Talking Turkey: How to Cut Down Your Energy Use on Thanksgiving

Most of us are familiar with the potential for weight gain that arrives each Thanksgiving, as we gather around the family dining table to gorge ourselves on carbs. Far fewer people realize Thanksgiving can also represent a spike in energy use for the holiday hosts: Guests coming and going, ovens cooking round-the-clock, and appliances on overdrive are just a few of the reasons energy use spikes around Thanksgiving. Fortunately, it doesn’t have to be this way. Here are some simple tips to help end the unwelcome tradition of higher energy bills following your Thanksgiving celebration:

Turn down the thermostat

Before guests arrive, you can turn your thermostat down a few degrees. All that added heat coming from the kitchen will serve as one source of heat. Your guests serve as another. According to Dan Phillips, energy program analyst for Wabash Valley Power Alliance, the average person generates between 300 and 500 British Thermal Units (BTUs) per hour. So, if you host a big crowd on Thanksgiving, your guests will offset some of the heat loss from the temperature dropping in late November and the revolving door of visitors.

Use the slow cooker

Even though the slow cooker typically takes a lot longer than the oven to cook a dish, it requires a lot less energy. It also frees up the oven for other dishes. Don’t forget to follow the old Ronco catch phrase when using your slow cooker, “Set it and forget it!” Each time you open the lid on your slow cooker, you extend your cooking time by up to 25 minutes. Though it may be tempting to sneak a peek, you’re better off letting the slow cooker do its work undisturbed.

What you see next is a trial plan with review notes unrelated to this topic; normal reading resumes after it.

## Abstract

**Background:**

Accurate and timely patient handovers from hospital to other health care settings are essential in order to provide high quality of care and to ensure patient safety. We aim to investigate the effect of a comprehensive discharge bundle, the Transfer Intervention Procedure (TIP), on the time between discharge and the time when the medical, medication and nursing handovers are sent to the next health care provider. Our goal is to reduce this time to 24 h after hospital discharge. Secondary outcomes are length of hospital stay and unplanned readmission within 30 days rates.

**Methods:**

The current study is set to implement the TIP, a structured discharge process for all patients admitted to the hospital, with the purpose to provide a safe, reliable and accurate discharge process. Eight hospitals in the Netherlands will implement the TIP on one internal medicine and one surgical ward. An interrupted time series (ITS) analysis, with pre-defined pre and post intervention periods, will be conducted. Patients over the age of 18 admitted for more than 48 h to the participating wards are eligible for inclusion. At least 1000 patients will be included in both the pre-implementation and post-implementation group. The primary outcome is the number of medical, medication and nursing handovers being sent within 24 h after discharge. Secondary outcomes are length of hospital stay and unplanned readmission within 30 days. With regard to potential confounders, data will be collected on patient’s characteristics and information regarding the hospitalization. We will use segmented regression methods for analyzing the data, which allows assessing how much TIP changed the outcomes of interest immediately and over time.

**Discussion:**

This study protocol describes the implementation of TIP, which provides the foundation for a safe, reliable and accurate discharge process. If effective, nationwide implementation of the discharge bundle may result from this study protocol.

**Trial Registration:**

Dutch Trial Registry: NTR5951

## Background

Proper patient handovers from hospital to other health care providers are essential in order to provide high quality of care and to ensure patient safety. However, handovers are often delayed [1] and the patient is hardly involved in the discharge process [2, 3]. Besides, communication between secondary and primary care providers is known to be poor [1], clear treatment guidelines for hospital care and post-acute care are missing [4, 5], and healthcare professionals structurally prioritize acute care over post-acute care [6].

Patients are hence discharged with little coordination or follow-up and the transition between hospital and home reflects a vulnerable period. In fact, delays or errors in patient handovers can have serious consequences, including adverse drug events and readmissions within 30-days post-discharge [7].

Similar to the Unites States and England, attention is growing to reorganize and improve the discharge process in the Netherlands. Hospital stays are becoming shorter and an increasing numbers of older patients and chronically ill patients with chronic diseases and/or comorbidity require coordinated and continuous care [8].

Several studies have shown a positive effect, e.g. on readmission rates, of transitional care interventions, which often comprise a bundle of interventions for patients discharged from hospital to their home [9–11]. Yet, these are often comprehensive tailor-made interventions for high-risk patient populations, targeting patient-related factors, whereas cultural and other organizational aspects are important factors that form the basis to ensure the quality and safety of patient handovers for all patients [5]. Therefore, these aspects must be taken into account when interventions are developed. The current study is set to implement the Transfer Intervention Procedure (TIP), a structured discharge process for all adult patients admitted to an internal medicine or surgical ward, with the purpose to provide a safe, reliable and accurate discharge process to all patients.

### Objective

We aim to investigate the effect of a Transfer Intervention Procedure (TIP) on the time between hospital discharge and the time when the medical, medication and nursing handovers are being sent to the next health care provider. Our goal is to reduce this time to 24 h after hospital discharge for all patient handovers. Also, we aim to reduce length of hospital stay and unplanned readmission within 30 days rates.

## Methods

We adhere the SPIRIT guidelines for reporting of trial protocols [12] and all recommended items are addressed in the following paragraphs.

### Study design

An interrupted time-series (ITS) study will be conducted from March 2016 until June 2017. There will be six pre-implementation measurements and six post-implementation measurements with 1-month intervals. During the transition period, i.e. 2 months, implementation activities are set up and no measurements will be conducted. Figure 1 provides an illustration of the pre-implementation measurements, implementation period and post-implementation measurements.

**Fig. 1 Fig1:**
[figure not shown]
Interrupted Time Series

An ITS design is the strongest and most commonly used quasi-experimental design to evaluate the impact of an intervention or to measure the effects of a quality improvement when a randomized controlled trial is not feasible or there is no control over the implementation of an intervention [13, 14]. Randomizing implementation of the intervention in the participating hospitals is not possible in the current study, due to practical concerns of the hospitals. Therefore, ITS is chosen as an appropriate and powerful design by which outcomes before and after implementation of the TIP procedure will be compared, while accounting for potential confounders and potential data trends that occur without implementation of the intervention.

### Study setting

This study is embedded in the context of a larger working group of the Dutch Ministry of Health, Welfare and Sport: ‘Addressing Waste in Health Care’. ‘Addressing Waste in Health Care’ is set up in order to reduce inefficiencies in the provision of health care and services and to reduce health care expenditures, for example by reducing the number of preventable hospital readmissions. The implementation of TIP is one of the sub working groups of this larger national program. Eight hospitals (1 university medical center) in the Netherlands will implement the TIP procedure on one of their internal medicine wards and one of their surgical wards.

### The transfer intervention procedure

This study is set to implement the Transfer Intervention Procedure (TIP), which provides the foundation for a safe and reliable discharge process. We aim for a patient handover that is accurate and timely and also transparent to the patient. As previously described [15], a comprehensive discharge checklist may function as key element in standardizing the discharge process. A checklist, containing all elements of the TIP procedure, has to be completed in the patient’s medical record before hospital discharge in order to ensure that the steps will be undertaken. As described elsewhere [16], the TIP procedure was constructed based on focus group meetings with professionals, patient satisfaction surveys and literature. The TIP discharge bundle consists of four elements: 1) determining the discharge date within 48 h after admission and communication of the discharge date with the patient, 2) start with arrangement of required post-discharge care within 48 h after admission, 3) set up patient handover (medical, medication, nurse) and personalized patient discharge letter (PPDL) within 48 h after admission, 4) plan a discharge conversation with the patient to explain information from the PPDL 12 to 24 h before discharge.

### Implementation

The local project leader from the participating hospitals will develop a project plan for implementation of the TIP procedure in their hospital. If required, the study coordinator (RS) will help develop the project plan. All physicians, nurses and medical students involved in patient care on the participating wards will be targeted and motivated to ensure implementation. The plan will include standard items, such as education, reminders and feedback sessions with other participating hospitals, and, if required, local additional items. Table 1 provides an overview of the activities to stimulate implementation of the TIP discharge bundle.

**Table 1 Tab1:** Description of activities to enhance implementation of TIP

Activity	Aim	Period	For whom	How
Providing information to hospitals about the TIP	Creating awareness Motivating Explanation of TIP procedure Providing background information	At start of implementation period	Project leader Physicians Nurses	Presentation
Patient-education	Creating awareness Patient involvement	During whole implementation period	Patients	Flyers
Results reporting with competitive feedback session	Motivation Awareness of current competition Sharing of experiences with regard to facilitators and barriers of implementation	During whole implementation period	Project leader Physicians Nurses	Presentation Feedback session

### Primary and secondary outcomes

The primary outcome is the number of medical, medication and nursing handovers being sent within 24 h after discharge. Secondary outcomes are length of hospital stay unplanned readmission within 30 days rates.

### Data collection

Buy a smaller bird

The larger the Thanksgiving turkey, the longer it takes to cook. So don’t buy a turkey bigger than your needs. Also, be sure to cook side dishes at the same time you’re roasting the turkey. This will cut down on oven use; this is one of the major culprits in Thanksgiving energy consumption. Many people will agree the side dishes are the real stars of the show anyway.

Let the dishwasher do the dirty work

When Grandma starts gathering up the grandkids to clear all the plates, tell her the dishwasher has it handled — to save the planet, of course. Scrape plates instead of rinsing with hot water. Your dishwasher will save energy and water. Wait until you have a full load before starting the dishwasher. Pro tip: Stop the appliance before the heated dry cycle. Just open the door and let your dishes air-dry to save even more energy.

With a little thought and a bit of planning, Thanksgiving doesn’t have to be a drain on the electric grid or your bank account. Put the tips outlined above in use to avoid running up the energy this year. You’ll be thankful you did.